Embattled German carmaker Volkswagen has said it will reduce its investments in the group's core VW brand. The decision came as the company prepares for high litigation costs in the wake of its pollution scandal.
German auto giant Volkswagen said Tuesday it would need to slash its annual investment budget for its main VW brand by 1 billion euros ($1.13 billion) as a result of its large-scale emission tests cheating and expected litigation and compensation costs.
"The newly constituted management board of the VW brand has taken a number of strategic decisions in an extraordinary meeting today," the company said in a statement.
Brand chief Herbert Diess was quoted as saying that apart from the planned cut in investments, efficiency measures would be stepped up to save money earlier than originally planned.
Volkswagen also announced it would overhaul its diesel-engine strategy, saying that a complete switch to the most advanced and cleanest exhaust gas system would be implemented for Europe and North America "within the shortest possible time."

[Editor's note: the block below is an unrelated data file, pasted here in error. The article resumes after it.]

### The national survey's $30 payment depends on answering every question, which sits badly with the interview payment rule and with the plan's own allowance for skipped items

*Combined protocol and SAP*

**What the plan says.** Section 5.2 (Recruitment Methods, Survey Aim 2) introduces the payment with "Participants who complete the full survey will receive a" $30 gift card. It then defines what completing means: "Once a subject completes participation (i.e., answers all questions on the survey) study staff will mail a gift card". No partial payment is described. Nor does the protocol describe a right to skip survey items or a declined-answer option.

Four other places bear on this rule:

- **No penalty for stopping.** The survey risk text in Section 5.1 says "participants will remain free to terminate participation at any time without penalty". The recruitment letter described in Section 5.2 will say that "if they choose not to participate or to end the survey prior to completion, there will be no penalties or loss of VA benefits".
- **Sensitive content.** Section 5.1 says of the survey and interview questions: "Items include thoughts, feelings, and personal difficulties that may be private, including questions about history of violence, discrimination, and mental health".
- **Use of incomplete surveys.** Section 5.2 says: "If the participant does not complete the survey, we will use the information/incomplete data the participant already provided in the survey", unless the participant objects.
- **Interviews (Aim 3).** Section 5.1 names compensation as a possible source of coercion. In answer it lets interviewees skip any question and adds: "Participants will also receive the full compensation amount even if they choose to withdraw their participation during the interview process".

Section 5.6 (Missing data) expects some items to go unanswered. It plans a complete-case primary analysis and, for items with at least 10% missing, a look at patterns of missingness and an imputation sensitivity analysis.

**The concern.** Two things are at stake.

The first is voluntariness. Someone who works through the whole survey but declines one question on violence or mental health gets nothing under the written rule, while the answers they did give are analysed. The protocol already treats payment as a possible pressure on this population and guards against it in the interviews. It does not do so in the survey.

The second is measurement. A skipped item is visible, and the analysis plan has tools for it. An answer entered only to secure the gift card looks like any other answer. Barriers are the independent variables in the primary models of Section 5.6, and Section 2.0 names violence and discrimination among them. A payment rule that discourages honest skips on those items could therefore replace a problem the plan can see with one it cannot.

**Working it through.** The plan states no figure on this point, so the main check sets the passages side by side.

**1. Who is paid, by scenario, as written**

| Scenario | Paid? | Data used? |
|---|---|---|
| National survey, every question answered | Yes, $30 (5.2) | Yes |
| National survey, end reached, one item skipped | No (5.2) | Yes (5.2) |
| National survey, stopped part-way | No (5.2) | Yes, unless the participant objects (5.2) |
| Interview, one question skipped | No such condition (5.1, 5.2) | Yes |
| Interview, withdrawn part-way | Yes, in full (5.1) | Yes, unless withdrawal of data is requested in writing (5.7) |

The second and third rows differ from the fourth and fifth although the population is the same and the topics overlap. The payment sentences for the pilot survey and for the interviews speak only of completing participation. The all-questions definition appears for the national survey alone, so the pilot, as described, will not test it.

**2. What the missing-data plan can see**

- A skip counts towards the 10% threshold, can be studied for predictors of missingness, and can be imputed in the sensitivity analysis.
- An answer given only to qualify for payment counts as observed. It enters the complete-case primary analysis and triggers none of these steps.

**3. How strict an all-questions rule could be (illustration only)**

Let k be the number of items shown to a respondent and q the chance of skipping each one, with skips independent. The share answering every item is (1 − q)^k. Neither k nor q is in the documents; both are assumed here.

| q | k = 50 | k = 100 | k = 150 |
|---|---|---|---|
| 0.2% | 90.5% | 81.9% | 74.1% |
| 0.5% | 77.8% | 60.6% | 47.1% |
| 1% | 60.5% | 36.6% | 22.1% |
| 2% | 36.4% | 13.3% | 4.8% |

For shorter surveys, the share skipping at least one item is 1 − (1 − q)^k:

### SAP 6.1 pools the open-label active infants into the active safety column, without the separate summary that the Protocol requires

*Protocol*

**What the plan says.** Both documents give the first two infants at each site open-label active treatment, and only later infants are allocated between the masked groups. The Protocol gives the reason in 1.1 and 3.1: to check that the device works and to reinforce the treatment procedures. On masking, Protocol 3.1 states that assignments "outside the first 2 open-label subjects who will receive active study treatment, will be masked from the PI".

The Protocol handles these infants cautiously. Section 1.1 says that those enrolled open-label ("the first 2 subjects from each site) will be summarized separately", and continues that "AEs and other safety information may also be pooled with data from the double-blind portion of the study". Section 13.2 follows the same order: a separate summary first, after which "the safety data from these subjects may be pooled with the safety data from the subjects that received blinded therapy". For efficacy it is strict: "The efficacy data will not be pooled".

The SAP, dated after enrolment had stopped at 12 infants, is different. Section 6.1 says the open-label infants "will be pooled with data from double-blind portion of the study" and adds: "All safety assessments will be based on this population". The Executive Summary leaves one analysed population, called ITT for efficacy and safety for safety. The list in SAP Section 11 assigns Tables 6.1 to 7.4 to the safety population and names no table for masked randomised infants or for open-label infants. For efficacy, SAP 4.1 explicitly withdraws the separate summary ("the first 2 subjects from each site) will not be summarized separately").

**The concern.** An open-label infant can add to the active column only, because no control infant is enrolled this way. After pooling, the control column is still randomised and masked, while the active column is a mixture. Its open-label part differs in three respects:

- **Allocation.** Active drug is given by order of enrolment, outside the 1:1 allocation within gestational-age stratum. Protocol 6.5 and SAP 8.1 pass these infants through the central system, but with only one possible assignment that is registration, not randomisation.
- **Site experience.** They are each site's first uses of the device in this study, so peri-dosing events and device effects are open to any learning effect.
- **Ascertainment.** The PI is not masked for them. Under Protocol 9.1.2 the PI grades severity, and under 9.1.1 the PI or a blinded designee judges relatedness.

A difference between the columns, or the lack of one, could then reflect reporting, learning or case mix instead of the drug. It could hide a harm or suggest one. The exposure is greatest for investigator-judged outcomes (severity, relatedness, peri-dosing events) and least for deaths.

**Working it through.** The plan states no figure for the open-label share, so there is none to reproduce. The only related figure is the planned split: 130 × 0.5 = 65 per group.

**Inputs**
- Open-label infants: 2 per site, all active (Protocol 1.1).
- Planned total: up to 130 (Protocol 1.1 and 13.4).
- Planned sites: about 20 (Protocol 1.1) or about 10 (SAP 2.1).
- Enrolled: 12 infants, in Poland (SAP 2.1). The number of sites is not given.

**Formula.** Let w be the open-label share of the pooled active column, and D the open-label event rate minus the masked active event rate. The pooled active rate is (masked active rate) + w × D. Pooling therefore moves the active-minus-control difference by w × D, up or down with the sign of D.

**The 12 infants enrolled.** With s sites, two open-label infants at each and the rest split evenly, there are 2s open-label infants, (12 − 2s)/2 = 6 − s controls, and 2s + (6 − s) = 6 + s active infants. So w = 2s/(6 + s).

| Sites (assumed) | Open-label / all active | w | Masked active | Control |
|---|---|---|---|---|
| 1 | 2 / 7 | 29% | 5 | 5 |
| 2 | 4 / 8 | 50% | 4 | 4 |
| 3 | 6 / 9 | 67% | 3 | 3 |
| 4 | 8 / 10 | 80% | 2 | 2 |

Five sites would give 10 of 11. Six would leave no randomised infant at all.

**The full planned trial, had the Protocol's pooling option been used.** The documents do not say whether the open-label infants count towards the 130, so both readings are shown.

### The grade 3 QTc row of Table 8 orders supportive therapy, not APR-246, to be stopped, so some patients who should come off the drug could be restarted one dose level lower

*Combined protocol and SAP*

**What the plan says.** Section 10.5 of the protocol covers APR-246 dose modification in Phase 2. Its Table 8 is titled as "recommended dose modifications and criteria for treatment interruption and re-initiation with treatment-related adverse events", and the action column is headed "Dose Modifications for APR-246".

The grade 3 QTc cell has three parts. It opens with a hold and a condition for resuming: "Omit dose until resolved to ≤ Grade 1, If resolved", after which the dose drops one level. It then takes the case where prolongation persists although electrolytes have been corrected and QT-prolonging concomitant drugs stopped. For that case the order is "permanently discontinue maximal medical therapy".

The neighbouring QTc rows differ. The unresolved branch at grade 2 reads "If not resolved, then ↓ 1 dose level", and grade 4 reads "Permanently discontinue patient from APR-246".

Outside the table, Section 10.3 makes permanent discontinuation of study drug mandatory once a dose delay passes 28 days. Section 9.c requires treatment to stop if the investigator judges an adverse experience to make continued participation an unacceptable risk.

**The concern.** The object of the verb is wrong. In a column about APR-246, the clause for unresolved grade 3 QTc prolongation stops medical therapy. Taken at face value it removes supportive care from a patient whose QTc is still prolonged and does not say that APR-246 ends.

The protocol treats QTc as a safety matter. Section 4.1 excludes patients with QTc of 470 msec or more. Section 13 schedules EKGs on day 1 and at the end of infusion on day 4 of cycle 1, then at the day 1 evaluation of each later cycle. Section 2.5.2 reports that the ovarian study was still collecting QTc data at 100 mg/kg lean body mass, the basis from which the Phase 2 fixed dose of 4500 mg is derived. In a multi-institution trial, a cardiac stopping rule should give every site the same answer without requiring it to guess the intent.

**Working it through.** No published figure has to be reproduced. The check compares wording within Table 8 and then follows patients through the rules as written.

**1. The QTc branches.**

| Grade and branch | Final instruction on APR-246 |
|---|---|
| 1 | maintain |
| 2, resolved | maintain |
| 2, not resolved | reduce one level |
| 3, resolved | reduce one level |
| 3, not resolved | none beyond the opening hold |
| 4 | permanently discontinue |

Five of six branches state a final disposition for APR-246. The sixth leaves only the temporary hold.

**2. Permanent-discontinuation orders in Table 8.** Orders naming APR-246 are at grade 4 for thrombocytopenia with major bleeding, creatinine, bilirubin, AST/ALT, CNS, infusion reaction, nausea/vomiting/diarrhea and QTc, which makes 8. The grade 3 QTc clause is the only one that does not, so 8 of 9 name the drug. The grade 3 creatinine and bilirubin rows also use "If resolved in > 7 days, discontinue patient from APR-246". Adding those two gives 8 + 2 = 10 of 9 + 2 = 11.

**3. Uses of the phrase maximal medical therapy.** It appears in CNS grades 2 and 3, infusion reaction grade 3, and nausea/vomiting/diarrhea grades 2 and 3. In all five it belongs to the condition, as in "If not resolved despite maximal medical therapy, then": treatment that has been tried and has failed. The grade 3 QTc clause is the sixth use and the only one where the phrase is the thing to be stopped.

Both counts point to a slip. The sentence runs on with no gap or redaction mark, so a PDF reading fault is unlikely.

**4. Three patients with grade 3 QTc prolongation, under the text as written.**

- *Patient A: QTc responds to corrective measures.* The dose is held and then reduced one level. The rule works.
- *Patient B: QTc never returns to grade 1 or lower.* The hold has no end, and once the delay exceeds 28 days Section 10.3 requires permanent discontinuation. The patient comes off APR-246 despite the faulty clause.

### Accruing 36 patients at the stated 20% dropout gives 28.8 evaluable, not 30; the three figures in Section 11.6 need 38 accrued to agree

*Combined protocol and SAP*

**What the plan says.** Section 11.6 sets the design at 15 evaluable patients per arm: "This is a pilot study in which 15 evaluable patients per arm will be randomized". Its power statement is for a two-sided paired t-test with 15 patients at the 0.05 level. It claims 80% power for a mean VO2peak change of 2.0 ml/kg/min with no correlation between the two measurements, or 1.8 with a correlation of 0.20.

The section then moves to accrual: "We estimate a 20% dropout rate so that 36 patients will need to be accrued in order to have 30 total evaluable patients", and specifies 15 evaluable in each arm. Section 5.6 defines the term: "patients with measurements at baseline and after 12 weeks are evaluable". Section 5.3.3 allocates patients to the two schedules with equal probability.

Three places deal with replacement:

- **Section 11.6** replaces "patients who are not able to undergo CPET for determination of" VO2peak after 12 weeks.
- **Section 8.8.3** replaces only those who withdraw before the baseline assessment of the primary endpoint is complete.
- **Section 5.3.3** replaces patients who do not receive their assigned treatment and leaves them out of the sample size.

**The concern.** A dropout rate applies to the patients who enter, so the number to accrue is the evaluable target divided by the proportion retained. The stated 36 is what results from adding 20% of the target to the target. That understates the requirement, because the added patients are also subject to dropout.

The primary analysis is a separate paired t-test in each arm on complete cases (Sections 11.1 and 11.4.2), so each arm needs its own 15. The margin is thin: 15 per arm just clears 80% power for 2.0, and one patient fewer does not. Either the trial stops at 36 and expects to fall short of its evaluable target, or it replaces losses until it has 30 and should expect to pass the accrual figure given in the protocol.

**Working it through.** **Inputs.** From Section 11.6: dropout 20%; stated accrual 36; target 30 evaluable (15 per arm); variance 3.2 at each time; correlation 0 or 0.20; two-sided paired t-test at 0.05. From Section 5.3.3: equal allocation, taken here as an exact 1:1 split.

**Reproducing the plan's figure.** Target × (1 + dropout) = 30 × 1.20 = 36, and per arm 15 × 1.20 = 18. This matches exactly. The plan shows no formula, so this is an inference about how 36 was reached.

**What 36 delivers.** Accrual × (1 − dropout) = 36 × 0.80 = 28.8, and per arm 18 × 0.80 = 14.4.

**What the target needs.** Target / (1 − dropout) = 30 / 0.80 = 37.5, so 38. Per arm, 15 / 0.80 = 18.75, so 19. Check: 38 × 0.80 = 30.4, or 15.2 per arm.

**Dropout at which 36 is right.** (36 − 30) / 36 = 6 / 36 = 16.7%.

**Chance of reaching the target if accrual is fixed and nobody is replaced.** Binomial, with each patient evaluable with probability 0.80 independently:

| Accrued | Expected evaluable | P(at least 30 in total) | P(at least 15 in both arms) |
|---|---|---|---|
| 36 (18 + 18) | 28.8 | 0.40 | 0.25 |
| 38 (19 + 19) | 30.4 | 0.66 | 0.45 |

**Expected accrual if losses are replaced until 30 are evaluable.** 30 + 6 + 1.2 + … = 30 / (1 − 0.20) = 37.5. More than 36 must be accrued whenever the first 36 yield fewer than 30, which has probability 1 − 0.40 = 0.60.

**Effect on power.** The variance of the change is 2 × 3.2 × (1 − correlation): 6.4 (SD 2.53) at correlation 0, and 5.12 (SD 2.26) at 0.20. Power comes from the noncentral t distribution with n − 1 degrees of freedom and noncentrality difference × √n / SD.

The Wolfsburg-based firm said it would use a new standard modular design system for the development of electric cars and electric light commercial vehicles, adding that the new version of its luxury Phaeton would also be an electric vehicle.
Volkswagen's scandal surrounding its rigging of emission tests in many parts of the world had also had an impact on investor sentiment in Germany, the country's ZEW economic think tank said Tuesday.
It saw its monthly forward-looking index gauging investors' confidence in the economy take a hit as the barometer dropped by 10.2 points to just 1.9 points in October.
hg/cjc (dpa, Reuters, AFP)